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Eberly College of Science Department of Chemistry
A. W. Castleman, Jr.

A. W. Castleman Jr.

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  • Evan Pugh Professor of Chemistry and Physics
  • Eberly Distinguished Chair in Science
309 Chemistry Building
University Park, PA 16802
(814) 865-7242


  1. B.Ch.E., Rensselaer Polytechnic Institute, 1957
  2. M.S., Polytechnic Institute of New York. 1963
  3. Ph.D., Polytechnic Institute of New York, 1969

Honors and Awards:

  1. 2011-2014 Re-elected Liaison of Section 14 of the National Academy of Sciences to the National Research Council
  2. 2010-2013 Member Chemical Sciences Round Table NRC/NAS
  3. 2010 Irving Langmuir Award in Chemical Physics – American Chemical Society Award
  4. 2010 US Senior Scientist von Humboldt Award
  5. 2008-2011 Elected Liaison of Section 14 of the National Academy of Sciences to the National Research Council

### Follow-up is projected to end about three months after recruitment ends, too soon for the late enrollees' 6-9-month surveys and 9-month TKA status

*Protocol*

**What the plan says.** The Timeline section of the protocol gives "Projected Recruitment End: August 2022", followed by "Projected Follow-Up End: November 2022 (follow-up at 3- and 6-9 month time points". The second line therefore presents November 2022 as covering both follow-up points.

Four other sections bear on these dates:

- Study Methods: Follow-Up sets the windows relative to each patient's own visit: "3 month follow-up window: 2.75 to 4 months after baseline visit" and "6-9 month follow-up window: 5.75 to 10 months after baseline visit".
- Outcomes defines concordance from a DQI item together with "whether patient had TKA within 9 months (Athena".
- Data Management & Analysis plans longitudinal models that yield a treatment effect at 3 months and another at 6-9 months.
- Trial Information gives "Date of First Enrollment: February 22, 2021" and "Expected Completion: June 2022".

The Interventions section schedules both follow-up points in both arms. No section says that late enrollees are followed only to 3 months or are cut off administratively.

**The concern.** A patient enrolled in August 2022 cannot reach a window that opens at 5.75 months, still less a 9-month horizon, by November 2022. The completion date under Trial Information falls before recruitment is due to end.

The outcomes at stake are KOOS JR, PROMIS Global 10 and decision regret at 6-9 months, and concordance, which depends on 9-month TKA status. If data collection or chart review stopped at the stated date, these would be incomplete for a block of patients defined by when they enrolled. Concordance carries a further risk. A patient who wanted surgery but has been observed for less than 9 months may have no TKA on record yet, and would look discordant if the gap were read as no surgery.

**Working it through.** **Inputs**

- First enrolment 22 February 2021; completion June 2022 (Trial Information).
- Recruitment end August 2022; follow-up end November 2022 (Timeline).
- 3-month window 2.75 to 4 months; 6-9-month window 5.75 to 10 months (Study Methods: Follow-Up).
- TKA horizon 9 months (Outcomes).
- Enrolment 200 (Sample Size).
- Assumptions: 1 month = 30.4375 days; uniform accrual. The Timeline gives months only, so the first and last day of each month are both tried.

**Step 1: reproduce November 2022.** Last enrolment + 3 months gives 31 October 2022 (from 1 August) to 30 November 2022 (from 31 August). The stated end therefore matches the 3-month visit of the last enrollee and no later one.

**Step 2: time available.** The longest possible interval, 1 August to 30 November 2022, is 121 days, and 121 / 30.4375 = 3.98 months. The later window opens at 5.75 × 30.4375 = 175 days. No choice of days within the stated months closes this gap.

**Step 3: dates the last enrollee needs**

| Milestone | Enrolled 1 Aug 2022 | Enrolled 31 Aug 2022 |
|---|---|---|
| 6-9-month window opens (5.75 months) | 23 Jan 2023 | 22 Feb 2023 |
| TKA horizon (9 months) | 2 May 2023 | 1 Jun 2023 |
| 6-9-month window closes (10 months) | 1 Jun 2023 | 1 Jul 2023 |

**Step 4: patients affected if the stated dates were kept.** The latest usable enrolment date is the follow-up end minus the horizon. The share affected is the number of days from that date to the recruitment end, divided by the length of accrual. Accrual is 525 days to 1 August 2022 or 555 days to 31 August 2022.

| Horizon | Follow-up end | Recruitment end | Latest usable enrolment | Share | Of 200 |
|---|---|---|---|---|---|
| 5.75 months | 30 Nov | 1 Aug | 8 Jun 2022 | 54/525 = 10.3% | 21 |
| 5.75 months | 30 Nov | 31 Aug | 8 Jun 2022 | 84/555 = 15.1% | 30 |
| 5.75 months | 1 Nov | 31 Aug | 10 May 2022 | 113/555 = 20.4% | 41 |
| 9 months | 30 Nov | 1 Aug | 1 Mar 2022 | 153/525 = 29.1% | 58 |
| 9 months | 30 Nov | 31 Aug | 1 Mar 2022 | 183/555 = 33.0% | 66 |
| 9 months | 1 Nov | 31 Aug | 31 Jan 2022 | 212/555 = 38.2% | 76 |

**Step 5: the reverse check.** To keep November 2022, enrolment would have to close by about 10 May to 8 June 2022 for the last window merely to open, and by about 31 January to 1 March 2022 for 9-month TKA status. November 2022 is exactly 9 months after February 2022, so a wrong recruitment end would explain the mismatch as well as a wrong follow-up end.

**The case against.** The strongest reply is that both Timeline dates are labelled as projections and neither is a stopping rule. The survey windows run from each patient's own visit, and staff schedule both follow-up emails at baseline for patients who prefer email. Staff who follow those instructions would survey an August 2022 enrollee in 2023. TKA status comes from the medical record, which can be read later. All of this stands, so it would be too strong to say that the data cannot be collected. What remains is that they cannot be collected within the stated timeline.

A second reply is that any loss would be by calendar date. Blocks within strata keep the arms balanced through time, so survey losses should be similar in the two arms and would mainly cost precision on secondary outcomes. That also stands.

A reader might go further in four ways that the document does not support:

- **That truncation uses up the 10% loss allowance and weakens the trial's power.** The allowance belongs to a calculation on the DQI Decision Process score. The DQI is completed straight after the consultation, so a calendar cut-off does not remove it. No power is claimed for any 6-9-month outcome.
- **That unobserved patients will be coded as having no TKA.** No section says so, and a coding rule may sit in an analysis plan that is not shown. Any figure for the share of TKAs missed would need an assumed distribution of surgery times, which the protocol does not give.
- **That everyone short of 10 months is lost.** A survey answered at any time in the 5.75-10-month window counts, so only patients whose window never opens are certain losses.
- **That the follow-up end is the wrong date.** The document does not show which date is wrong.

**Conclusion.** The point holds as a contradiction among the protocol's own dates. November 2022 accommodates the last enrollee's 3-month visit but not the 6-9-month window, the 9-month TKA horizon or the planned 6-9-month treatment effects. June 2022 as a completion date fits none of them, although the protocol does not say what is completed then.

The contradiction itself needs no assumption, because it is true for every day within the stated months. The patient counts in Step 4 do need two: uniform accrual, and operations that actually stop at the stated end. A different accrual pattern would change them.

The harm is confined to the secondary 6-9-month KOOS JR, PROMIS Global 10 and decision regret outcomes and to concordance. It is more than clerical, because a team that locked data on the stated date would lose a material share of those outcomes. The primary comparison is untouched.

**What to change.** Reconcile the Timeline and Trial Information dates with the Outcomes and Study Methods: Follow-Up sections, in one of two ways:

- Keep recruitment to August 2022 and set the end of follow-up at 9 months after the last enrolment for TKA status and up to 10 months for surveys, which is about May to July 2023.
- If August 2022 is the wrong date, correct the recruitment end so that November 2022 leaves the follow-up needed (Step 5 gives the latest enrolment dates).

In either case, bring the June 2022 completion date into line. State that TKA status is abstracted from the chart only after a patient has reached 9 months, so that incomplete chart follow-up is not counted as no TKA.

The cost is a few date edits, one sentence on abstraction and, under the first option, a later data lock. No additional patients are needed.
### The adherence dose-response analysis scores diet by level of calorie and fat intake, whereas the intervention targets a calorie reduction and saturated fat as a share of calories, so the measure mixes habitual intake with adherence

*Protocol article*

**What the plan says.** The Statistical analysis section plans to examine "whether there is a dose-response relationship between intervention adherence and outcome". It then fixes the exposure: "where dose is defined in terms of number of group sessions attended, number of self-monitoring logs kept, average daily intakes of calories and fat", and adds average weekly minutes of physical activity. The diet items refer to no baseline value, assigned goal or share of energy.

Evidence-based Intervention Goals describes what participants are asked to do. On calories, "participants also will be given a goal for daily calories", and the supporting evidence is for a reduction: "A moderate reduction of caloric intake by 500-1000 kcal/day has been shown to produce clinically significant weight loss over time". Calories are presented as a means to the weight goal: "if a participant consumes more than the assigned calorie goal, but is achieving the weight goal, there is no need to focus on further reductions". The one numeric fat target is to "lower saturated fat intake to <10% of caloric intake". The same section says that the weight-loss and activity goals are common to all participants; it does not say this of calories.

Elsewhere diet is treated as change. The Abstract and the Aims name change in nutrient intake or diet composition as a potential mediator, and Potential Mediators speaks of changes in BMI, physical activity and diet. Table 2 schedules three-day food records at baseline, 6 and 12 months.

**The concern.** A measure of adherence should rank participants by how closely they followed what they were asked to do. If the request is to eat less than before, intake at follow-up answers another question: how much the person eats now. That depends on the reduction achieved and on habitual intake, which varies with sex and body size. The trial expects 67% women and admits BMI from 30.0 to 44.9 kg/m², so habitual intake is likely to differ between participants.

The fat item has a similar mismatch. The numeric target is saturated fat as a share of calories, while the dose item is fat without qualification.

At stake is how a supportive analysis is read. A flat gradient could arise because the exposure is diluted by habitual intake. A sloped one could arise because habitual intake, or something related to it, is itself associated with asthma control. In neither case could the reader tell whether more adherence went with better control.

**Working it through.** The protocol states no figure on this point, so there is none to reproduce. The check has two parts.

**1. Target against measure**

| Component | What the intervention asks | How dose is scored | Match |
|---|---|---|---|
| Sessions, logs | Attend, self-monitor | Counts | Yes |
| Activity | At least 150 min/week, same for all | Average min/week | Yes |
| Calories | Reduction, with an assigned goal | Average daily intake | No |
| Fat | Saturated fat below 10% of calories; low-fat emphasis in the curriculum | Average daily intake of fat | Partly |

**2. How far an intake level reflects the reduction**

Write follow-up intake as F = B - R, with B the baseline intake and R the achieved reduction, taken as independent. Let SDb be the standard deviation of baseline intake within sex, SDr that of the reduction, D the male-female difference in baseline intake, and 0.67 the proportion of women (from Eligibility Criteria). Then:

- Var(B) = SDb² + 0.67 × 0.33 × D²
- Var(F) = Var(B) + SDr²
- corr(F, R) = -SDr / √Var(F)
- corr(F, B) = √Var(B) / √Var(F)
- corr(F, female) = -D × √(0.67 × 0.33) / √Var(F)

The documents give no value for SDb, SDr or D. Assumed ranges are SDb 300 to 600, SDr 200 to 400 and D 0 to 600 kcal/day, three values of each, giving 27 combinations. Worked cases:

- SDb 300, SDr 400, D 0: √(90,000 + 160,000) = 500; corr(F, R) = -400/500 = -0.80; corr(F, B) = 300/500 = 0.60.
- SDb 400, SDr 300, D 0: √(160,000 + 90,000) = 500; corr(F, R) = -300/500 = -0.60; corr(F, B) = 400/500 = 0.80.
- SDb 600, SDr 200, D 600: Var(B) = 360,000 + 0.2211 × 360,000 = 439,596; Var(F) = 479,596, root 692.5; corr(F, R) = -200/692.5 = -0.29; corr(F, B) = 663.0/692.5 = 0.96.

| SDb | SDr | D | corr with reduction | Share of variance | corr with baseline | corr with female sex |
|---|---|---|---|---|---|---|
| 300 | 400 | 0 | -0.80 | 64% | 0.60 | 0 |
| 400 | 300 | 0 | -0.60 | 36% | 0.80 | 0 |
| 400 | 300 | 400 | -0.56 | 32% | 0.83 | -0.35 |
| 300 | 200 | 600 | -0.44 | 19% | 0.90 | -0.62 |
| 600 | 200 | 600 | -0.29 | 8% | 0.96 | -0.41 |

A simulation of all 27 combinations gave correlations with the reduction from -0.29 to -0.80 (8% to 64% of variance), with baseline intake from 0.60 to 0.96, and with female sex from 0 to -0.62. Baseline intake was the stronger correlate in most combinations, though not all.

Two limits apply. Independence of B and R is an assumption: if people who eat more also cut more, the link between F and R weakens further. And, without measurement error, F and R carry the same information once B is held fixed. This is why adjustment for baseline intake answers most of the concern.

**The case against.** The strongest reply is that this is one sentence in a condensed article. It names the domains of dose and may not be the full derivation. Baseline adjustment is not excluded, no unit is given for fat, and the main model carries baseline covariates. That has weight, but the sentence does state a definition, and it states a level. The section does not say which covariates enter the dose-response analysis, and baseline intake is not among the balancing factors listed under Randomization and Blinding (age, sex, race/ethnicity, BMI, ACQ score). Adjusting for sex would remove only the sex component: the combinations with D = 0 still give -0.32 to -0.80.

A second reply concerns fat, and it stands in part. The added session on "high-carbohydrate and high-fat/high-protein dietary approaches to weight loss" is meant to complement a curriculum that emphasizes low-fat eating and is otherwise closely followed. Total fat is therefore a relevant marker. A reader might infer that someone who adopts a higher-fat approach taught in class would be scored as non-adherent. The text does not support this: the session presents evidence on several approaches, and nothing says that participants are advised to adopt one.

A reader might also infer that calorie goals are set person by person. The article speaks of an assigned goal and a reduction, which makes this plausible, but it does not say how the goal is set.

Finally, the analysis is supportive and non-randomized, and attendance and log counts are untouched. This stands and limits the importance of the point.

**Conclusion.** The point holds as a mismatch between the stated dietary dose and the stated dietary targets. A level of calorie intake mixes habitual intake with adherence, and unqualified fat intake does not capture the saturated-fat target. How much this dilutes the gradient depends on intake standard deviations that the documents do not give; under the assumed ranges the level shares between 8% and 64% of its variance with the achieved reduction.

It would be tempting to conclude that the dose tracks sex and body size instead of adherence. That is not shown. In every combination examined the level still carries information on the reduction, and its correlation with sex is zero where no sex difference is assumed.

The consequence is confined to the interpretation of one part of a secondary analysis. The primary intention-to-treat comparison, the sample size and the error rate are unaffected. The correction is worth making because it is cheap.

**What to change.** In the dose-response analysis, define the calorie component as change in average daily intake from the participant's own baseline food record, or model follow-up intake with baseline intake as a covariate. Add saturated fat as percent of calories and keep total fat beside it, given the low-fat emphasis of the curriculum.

6. 2008 Royal Society of Chemistry (Fellow)
  7. 2007 Thomas W. Phelan Fellows Award (Rensselaer Polytechnic Institute Alumni Award)
  8. 2006-2008 Elected Vice Chair/Chair; Chemical Physics Division of the American Physical Society
  9. 2006 US Senior Scientist von Humboldt Award
  10. 2005-2007 Elected Chair, Gordon Conference on Clusters, Nanocrystals, and Nanostructures
  11. 2005-2007 Adviser/Foreign Councilor to the Director General of the Institute for Molecular Sciences (premier research institute, Okazaki, Japan)
  12. 2005 Conference Organizer and Chair - Femtochemistry VII , Washington DC